Study to look at effect of exercise and nutrition on muscle in old age

Experts at The University of Nottingham are looking to recruit men of two specific age groups to help understand the effect of exercise and nutrition on muscle in old age.

The team from the School of Graduate Entry Medicine and Health at Derby City General Hospital, expect this information will help the elderly avoid falls and fractures by discovering the amount of exercise and the kind of nutrition needed to maintain and rebuild muscles.

Muscle makes up about half the body weight of a healthy person. It is vital to maintain health and physical strength for functional independence. However, as we age we lose muscle. These changes begin at around 45 to 50 years of age. This ultimately leads to decreased strength, increased fatigue, a decline in joint stability and thus to falls and broken bones.

Leading this research is Michael Rennie, Professor of Clinical Physiology, and an expert on muscle growth and wasting in health and disease. He said: “If we can preserve muscle tissue and maintain health and independence as we get older that in turn would reduce healthcare costs associated with age related muscle wasting. We already know that it is harder for older people to maintain their muscles and we know that exercise can build muscle. What we do not yet know is how much or how little exercise is needed to do this or how best to feed people to maximise the benefit.”

Muscle is made of protein and amino acids (which are the building blocks of protein) are very important in stimulating the synthesis of muscle. As we get older our body’s ability to respond fully to a protein meal is greatly diminished. However, previous research by the Derby group and others has shown that resistance exercise such as lifting weights, can greatly increase muscle protein synthesis, muscle mass and strength. By combining the right amount of exercise and optimised nutrition the team hope to maximise the growth of muscle and therefore delay the muscle wasting that inevitably accompanies even healthy ageing.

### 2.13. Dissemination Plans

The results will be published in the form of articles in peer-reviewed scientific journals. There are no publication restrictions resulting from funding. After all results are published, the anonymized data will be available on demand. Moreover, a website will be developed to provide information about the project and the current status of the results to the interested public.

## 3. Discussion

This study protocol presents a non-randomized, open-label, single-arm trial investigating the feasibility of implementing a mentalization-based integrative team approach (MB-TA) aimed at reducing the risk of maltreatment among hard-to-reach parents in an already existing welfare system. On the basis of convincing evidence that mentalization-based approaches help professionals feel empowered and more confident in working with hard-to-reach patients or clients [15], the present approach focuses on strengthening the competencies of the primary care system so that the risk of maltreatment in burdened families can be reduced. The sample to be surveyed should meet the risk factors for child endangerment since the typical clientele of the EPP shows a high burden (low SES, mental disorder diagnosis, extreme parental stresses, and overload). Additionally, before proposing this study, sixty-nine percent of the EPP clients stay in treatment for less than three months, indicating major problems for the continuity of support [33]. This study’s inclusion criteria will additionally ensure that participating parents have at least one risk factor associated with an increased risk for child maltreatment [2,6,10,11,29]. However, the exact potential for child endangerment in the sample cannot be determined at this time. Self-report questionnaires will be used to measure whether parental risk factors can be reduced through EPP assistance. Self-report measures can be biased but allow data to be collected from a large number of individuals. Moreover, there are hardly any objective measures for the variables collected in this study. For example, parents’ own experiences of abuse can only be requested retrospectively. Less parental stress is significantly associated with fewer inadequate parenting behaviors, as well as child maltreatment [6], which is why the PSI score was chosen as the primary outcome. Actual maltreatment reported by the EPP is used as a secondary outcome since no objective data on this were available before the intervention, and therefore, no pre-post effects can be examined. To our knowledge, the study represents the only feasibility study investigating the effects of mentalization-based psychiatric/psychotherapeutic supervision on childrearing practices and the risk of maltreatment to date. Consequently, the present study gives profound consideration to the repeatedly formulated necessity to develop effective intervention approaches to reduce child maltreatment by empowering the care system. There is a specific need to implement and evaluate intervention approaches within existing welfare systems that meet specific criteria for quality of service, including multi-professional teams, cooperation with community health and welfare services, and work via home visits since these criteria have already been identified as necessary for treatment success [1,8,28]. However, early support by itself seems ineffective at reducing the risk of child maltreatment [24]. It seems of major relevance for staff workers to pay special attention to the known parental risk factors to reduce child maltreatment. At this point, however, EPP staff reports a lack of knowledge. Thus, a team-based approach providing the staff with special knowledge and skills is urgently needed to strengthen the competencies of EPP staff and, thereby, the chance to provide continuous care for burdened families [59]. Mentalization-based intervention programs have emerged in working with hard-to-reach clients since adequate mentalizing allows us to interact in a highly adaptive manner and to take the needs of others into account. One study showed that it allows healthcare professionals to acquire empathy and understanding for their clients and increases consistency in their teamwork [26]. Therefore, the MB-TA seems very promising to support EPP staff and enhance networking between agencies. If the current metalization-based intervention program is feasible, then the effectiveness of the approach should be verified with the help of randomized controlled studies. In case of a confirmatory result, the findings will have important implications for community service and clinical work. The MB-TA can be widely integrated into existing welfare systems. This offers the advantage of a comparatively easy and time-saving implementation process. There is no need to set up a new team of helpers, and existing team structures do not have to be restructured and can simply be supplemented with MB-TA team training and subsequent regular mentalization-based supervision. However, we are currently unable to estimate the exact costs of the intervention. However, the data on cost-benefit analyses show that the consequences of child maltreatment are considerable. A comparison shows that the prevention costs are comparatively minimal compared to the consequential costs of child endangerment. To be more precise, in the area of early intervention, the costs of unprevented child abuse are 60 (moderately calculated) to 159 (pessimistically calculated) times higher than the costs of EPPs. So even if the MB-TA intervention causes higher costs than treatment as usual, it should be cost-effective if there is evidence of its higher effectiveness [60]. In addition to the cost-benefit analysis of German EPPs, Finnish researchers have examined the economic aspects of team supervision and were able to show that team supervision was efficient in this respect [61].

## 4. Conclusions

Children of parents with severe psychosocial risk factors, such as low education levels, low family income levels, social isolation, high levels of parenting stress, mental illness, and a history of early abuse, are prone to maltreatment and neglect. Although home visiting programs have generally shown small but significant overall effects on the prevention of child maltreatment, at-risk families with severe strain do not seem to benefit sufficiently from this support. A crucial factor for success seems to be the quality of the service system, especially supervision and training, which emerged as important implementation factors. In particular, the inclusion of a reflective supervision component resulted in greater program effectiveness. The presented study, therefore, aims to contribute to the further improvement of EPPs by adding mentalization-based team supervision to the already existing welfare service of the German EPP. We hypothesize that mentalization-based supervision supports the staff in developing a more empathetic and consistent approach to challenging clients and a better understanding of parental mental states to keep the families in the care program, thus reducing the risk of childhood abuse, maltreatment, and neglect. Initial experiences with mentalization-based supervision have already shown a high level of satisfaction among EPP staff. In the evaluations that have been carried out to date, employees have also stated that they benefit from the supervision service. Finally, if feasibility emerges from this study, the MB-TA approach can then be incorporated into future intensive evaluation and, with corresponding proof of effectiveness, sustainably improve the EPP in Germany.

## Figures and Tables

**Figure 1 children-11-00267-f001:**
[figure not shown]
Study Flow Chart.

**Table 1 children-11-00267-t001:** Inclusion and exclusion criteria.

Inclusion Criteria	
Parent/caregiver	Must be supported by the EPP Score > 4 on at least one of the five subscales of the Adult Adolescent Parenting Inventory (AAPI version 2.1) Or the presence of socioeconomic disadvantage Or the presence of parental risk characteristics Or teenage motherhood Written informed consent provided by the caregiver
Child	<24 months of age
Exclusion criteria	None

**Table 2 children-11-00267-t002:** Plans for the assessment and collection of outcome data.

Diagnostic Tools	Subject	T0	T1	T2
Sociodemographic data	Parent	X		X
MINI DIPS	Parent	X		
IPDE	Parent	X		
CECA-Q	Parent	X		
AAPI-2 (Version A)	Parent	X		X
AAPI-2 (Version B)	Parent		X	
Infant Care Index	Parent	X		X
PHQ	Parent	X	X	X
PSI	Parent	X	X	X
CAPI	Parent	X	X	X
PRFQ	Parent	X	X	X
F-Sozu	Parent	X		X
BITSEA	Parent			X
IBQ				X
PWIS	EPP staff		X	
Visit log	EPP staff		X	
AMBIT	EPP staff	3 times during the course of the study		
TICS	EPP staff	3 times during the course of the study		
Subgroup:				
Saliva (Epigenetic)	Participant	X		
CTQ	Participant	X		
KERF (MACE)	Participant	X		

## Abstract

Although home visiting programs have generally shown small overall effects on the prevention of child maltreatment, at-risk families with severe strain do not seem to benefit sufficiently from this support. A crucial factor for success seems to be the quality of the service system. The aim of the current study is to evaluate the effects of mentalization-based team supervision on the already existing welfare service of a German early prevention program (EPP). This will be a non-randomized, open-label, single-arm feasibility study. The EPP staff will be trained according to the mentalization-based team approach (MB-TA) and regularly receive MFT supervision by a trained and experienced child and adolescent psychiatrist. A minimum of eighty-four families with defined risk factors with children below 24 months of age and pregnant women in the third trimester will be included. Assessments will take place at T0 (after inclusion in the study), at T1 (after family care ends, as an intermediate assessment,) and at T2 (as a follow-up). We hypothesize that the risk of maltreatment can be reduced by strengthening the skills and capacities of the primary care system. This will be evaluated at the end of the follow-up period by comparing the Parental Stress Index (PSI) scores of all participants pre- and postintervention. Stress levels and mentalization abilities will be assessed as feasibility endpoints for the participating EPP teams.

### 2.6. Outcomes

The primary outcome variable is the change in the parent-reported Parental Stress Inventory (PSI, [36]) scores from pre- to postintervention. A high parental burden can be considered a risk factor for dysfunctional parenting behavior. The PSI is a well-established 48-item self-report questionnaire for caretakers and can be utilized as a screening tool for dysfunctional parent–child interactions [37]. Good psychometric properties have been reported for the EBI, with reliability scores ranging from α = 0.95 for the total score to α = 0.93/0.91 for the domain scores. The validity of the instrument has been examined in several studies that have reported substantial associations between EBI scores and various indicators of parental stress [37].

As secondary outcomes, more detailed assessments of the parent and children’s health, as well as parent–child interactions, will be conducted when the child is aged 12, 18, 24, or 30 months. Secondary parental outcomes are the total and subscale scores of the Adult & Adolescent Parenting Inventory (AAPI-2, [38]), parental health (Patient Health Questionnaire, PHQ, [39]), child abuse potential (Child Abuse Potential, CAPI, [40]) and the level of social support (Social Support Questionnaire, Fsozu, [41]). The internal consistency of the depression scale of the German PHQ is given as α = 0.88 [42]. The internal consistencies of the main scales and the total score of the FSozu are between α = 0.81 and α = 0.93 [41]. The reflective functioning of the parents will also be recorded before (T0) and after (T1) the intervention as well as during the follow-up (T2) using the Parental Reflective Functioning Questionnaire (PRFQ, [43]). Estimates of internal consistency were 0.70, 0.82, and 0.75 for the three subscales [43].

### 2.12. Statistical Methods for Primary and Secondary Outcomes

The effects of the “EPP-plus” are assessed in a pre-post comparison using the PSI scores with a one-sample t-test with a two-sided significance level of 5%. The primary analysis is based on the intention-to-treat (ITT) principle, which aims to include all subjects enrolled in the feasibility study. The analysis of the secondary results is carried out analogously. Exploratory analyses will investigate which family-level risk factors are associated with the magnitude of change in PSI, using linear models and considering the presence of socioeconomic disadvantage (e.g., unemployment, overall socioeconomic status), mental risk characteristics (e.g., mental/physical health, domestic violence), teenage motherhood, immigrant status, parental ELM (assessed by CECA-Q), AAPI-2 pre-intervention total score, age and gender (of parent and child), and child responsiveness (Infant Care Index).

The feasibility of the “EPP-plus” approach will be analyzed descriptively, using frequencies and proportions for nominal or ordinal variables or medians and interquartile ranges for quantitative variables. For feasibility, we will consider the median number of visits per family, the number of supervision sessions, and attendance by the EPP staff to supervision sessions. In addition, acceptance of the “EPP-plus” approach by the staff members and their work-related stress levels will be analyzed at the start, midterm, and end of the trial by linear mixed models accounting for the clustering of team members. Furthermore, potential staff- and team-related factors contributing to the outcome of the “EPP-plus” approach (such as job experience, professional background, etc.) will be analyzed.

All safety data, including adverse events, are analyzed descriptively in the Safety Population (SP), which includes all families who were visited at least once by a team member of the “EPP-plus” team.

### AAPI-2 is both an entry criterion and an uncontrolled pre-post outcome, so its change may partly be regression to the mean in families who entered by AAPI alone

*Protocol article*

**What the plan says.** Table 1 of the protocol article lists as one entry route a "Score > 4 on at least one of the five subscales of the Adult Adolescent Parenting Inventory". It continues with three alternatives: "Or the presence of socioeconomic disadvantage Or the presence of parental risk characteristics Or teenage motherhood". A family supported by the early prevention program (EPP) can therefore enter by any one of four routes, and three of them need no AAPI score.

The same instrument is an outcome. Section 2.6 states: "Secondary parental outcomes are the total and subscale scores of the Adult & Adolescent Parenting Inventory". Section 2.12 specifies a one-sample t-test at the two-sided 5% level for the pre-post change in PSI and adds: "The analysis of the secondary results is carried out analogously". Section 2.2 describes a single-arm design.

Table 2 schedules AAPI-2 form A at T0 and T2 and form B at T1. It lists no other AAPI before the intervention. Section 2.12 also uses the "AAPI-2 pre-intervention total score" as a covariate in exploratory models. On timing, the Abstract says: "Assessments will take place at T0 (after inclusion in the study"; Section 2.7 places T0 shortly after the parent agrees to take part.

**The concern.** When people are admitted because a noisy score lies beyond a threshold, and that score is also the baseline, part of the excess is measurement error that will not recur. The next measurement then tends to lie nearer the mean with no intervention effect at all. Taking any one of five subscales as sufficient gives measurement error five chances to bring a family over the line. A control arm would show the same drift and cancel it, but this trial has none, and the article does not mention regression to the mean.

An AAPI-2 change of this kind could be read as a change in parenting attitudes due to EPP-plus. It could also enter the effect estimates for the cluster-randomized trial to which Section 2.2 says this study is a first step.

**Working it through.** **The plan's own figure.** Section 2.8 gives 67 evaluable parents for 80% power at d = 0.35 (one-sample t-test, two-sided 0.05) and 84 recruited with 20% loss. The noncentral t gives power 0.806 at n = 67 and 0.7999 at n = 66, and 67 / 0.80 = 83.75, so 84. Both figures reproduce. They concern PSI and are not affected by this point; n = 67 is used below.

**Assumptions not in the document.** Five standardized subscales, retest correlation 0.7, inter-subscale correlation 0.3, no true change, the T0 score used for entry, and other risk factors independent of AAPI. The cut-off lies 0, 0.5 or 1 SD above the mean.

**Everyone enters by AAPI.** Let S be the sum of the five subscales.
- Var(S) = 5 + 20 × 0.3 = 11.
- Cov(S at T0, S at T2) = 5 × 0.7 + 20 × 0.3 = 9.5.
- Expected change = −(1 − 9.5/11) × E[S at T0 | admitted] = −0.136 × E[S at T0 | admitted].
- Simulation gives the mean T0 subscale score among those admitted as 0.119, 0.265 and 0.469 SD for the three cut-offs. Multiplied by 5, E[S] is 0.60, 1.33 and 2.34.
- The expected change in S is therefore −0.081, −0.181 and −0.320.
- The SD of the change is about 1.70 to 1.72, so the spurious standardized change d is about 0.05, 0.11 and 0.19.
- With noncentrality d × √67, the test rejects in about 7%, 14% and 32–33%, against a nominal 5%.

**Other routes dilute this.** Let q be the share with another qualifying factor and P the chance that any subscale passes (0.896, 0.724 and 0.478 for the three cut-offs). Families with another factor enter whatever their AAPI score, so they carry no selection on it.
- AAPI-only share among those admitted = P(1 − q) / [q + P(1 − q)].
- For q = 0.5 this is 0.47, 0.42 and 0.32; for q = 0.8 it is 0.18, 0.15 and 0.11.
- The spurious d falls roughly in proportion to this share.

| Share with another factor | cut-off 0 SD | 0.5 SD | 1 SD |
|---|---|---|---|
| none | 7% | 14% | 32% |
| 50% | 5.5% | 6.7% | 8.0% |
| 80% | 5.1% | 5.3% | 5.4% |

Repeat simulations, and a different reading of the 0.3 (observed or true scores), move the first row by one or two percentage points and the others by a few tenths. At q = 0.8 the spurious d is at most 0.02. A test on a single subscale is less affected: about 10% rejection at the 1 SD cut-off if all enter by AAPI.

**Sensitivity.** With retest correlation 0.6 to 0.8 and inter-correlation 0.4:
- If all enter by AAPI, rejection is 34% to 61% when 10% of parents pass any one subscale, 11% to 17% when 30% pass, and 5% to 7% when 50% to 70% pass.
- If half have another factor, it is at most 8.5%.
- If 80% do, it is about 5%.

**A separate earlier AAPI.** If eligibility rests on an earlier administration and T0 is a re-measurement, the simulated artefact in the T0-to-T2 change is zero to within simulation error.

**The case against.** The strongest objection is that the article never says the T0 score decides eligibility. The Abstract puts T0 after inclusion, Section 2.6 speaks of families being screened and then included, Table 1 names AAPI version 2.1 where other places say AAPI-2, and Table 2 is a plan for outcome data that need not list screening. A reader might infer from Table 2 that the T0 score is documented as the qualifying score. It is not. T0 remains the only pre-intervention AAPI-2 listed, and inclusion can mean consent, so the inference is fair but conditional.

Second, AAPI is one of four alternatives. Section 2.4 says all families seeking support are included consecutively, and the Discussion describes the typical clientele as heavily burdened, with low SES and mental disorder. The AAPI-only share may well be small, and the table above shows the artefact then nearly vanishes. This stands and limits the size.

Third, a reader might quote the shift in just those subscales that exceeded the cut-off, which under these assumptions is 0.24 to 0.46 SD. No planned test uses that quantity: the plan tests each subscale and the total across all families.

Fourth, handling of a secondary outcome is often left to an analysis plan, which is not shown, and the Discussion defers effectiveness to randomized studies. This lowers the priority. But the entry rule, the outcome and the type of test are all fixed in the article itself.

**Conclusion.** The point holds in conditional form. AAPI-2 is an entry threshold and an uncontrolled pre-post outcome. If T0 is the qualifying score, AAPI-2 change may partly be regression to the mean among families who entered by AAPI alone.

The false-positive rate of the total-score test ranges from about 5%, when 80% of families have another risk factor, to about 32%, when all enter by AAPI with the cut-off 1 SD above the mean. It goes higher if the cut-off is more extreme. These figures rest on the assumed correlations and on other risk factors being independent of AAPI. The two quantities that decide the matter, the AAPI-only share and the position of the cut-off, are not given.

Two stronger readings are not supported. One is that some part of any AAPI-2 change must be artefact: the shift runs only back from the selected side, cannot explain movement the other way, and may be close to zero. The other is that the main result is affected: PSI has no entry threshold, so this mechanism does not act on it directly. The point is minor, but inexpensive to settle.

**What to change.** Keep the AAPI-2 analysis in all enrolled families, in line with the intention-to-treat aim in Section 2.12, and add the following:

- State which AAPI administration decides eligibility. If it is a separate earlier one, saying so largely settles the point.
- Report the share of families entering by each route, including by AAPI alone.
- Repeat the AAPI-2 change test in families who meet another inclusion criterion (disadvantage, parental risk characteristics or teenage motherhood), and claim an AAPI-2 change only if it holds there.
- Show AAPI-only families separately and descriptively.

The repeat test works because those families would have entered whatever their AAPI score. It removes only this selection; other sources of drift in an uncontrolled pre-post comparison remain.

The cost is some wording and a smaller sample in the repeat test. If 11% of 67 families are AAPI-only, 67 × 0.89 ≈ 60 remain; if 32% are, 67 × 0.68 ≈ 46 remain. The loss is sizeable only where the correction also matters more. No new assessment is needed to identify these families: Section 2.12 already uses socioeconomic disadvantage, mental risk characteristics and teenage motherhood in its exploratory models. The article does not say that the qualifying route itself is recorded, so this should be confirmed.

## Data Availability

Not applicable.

They now wish to recruit healthy male volunteers to carry out these studies after obtaining funding from Unilever plc. The researchers are looking for non-smoking volunteers aged between 18 and 30 or 65 and 75. Initially, the volunteers will undergo health screening and a body scan to measure their muscle composition and muscle strength. On two separate occasions, under the supervision of a doctor and scientists, they will take part in exercise of varying intensity and duration. During these visits, a tagged amino acid will be infused and blood samples and muscle biopsies will be taken, under local anaesthesia, from thigh muscle so the researchers can measure the body’s ability to make muscle in response to exercise and feeding. The research group has over 20 years experience of carrying out these types of metabolic studies. Volunteers will also receive an honorarium to cover their expense.

Dr Vinod Kumar, who is currently recruiting volunteers, said: “I am really excited to be involved in this project because it is inevitable that we will all grow old. So, if we can determine how to maintain muscle mass as we age it will greatly benefit us all.”

The study has just started and they hope to finish by the middle of 2009. The team needs to recruit 78 volunteers over the next 18 months and results should begin to come through by the middle of 2008.

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